As California’s diverse regions prepare for the 2020 Census, community-based organizations and local leaders are playing key roles. An event last week in Riverside offered insights on the Inland Empire’s outreach strategies for the Census and beyond. Cosponsored by PPIC and the Center for Social Innovation at the University of California, Riverside, the event featured a panel of state and local experts.
The discussion was moderated by Michelle Decker, president and CEO of the Community Foundation. She began by asking Eric McGhee, PPIC senior fellow, to explain the importance of an accurate census count in California. The census helps determine the distribution of federal funding to the states; gathers information about the population that is valuable to policymakers and businesses alike; and is the basis for reapportionment and redistricting. As McGhee pointed out, an undercount of California’s population could be costly in all of these areas.
McGhee noted that California has large shares of “the kinds of groups that tend to be undercounted—Asian Americans, African Americans, Latinos, renters, very young children, noncitizens.” Finally, he outlined concerns about inadequate funding, which has prevented a thorough testing of the process, and the climate of fear in immigrant communities, which could result in lower response rates even if the Supreme Court rules against the inclusion of a question on citizenship later this month.
But there is some good news: “It wouldn’t take that much for California to overcome some of these challenges,” McGhee said. California is arguably more mobilized than any other state, and the Inland Empire is one of the state’s most mobilized regions.
Deborah Phares, Census 2020 project manager at the Community Foundation, sees the census as a great opportunity for policymakers and organizations across Riverside and San Bernardino Counties. The region’s collaborative efforts were galvanized by a state request for information about innovative census outreach strategies. “We decided that we were going to pursue and support and advocate for allocation of resources based on need,” said Phares, adding that the regional plan is designed to avoid overlapping efforts and to integrate data so that organizations could work together “in a very deep way.”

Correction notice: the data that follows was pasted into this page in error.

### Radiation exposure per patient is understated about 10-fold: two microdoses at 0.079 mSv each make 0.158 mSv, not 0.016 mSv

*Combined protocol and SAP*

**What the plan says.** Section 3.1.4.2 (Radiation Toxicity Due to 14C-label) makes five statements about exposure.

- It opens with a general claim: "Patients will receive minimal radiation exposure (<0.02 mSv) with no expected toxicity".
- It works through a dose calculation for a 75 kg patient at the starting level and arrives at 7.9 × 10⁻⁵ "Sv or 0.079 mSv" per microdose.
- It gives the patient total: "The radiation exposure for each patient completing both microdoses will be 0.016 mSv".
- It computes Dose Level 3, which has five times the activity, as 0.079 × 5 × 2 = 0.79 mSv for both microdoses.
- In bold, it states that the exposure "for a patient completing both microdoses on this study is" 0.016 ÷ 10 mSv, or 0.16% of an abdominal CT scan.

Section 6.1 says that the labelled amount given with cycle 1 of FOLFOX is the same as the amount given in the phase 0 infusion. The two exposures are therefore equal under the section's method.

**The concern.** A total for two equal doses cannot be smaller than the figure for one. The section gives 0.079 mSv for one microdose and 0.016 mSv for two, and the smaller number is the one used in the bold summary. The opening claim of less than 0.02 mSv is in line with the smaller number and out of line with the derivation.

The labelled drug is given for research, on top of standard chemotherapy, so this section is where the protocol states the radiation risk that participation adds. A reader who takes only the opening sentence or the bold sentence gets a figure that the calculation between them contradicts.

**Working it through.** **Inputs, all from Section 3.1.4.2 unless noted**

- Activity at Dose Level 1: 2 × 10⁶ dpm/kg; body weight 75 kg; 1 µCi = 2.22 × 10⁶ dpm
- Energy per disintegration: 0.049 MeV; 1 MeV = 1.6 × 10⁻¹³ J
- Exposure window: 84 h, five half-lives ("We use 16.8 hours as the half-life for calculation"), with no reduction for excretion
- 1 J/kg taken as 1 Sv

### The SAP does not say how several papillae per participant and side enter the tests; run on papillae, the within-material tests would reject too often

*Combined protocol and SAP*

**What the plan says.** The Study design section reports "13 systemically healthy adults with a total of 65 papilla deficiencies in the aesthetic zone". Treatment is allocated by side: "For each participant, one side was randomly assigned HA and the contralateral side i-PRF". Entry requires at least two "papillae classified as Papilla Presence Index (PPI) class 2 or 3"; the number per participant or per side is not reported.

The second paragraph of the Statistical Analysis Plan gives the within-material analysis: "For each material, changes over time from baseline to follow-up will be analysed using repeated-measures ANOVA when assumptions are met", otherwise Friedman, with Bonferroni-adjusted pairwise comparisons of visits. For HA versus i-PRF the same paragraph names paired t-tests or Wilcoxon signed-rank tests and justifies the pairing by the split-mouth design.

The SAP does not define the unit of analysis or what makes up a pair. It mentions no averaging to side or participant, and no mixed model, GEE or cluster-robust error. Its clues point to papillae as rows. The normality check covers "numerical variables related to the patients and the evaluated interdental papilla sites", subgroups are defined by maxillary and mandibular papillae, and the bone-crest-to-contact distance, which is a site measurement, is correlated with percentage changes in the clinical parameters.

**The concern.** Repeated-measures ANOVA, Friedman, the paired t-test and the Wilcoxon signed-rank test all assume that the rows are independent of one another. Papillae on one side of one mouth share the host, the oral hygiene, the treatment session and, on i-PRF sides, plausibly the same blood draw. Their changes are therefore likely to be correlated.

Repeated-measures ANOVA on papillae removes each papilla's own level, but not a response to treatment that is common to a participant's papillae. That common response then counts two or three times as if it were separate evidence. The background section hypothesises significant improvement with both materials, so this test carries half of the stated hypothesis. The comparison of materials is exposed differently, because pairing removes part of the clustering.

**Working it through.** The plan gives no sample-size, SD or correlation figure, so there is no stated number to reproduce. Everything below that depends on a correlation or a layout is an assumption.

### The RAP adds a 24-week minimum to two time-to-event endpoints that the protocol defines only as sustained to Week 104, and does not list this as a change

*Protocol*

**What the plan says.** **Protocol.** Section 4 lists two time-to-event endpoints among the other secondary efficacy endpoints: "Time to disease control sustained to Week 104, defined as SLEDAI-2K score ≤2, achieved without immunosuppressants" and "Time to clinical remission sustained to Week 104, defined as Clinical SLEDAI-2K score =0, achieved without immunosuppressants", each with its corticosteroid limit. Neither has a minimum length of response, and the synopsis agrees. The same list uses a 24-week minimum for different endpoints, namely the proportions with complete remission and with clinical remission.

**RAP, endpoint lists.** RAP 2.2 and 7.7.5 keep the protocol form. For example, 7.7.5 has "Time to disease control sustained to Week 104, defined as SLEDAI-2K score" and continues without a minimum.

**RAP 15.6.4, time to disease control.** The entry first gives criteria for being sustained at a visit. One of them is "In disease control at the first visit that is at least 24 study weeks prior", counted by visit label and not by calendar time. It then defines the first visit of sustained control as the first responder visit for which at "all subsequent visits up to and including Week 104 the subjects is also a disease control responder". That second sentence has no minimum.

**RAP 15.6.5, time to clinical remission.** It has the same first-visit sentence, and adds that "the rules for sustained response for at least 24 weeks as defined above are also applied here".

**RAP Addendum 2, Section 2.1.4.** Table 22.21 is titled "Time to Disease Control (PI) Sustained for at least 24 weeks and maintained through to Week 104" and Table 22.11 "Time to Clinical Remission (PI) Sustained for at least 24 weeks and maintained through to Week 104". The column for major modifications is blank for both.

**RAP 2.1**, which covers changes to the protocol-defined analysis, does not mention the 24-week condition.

Karthick Ramakrishnan, founding director of the Center for Social Innovation, underscored the significance of a two-county approach to census outreach that draws from a wide range of communities-—geographic sub-regions and demographic groups. “I think the kind of work that’s happening in the Inland Empire is the envy of the rest of the country. . . .We’re building some pretty amazing tools that will stand the test of time.”
Kathleen Kelly Janus, the newly appointed senior advisor on social innovation in the Governor’s Office, agreed: “I think there’s a huge opportunity to invest in capacity building through all these census dollars that are coming in.” She added that the cross-sector approach involving foundations, community-based organizations, policymakers, and other groups “is a model that we can use not just for the census but for all of these other issues that Governor Newsom wants to address.”